Climate chaos: Extreme weather will wreak havoc in Britain – study
If governments fail to tackle climate change by the year 2100, Britain’s heatwaves will increase three-fold. At present, approximately 2,000 people perish annually in the UK as a result of high temperatures, with the nation’s elderly population most at risk.
The Royal Society's report also warns that a troubling combination of climate change and population growth hugely increases the risks posed by extreme weather.
The body’s research, published on Thursday, predicts that the risk of flooding will climb by over 400 percent, while the risk of droughts will treble. A leading author of the report, Professor Georgina Mace, warns the issue is already a troubling reality.
“We have to get to the mindset that with climate change and population increase we are living in an ever-changing world – and we need much better planning if we hope to cope,” she told the BBC.
The Royal Society’s research indicates that governments across the globe have failed to grasp the risk that population booms in coastal cities pose as climate change continues to cause rises in sea levels and extreme weather events.
“People are increasingly living in the wrong places, and it's likely that extreme events will be more common,” Professor Mace told the BBC.
“For most hazards, population increase contributes at least as much as climate change – sometimes more. We are making ourselves more vulnerable whilst making the climate more extreme,” she warned. “We must organize ourselves right away.”
The Royal Society team of scientists that carried out the report acknowledge that Britain is resilient to predicted cases of extreme weather in comparison with some states. But they stress the UK is still quite vulnerable, particularly in areas with high population densities.
The report suggests that people from every strata of society should make critical preparations to deal with such events on a cross-border, national, and local level.
The Royal Society says the report builds on previous climate science research by plotting predicted effects of global warming against population growth trends. The scientists caution that increased urbanization will exacerbate climate change’s effects on Britons – particularly elderly citizens.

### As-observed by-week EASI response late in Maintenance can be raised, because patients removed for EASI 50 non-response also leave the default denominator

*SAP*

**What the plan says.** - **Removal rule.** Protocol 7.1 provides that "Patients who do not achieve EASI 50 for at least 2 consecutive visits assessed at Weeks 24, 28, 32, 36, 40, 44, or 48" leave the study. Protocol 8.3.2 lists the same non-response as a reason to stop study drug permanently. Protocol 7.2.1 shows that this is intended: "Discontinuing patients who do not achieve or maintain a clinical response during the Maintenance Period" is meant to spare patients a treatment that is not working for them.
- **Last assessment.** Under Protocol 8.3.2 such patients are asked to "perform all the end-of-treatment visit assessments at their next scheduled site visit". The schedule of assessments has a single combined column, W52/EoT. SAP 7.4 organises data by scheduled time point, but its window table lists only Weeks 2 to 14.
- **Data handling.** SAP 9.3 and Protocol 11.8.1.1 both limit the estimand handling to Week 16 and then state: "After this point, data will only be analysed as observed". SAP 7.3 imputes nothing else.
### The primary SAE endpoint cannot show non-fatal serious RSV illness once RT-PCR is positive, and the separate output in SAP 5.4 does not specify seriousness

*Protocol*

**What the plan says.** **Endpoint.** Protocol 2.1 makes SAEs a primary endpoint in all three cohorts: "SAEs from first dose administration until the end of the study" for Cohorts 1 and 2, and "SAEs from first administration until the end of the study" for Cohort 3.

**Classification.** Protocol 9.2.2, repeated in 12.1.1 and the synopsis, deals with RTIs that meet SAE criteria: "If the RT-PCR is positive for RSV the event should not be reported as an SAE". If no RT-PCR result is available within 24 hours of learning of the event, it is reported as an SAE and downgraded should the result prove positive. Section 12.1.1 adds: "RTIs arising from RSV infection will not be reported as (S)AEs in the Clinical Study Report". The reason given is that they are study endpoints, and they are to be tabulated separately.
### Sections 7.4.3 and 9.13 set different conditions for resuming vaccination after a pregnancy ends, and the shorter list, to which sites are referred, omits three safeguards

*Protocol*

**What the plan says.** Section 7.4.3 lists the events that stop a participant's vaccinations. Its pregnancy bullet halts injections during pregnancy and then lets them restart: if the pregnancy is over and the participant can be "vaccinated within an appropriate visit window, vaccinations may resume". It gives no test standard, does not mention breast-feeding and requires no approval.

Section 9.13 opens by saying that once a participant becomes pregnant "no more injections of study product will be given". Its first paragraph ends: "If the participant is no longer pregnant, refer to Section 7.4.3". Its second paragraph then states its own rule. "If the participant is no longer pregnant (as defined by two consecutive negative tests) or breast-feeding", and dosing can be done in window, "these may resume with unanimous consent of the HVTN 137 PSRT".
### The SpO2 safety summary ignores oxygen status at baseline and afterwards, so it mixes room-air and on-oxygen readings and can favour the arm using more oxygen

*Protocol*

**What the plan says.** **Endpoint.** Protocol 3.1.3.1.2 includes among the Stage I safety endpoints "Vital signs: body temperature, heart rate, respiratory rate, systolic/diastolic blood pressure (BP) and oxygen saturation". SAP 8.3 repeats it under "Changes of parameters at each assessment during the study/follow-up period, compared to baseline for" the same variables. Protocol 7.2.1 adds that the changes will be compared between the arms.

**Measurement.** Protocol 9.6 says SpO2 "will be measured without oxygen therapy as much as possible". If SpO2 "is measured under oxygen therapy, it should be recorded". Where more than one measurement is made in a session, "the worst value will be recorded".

The report predicts that “heat islands” will become common where buildings and roads absorb high levels of heat from the sun. As well as fitting homes with insulation in preparation for temperature plunges and cold spells, Britons will need to ensure that houses are heat-proofed with adequate levels of ventilation in the summer months, the report says.
While the research argues that curbing emissions of greenhouse gases is absolutely vital, it stresses that governments must adapt to predicted climate shifts driven by global warming.
The research also indicates that threats posed by climate chaos could be addressed in a dual manner. The most straightforward and cost-effective means of coping with heatwaves, it says, is to cultivate and maintain as much green space as possible.
Relatively cheap options are the planting of trees and cultivation of roof gardens. Painting roofs white, to reflect sunlight, is also recommended.
Another priority concern is flooding, according to the research. The team of researchers suggests that industrial-scale engineering projects like the construction of ocean walls provide potent protection against coastal flooding. They note, however, that such solutions are expensive and quite disastrous in the event they fail.
The researchers concluded that a fusion of “hard” engineering projects like sea walls and dykes, matched with “softer” solutions like administering vital protection to wetlands which can hold extensive levels of water, would be most effective.
Aside from drought, the authors highlight rises in temperature as another potential threat to economic productivity and agricultural industries, particularly if temperatures become too high for workers to remain outdoors.
Civilians in poorer countries will suffer most as climate change continues to yield increased temperatures and extreme weather events, according to the Royal Society.